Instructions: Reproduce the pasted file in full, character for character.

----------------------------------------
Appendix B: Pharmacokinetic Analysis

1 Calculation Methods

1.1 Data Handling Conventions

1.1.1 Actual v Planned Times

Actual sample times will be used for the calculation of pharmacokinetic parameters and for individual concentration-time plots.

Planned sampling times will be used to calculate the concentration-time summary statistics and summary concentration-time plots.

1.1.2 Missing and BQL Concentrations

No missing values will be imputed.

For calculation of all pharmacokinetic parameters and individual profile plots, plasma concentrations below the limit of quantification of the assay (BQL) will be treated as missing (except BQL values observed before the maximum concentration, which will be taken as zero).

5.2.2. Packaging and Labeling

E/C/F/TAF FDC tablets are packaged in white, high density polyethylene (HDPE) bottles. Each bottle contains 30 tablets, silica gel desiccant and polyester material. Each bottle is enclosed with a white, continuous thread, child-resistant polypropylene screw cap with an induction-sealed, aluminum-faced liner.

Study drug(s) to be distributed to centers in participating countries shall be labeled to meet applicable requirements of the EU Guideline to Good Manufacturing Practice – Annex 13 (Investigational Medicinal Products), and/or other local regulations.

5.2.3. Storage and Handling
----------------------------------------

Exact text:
Appendix B: Pharmacokinetic Analysis

1 Calculation Methods

1.1 Data Handling Conventions

1.1.1 Actual v Planned Times

Actual sample times will be used for the calculation of pharmacokinetic parameters and for individual concentration-time plots.

Planned sampling times will be used to calculate the concentration-time summary statistics and summary concentration-time plots.

1.1.2 Missing and BQL Concentrations

No missing values will be imputed.

For calculation of all pharmacokinetic parameters and individual profile plots, plasma concentrations below the limit of quantification of the assay (BQL) will be treated as missing (except BQL values observed before the maximum concentration, which will be taken as zero).

5.2.2. Packaging and Labeling

E/C/F/TAF FDC tablets are packaged in white, high density polyethylene (HDPE) bottles. Each bottle contains 30 tablets, silica gel desiccant and polyester material. Each bottle is enclosed with a white, continuous thread, child-resistant polypropylene screw cap with an induction-sealed, aluminum-faced liner.

Study drug(s) to be distributed to centers in participating countries shall be labeled to meet applicable requirements of the EU Guideline to Good Manufacturing Practice – Annex 13 (Investigational Medicinal Products), and/or other local regulations.

5.2.3. Storage and Handling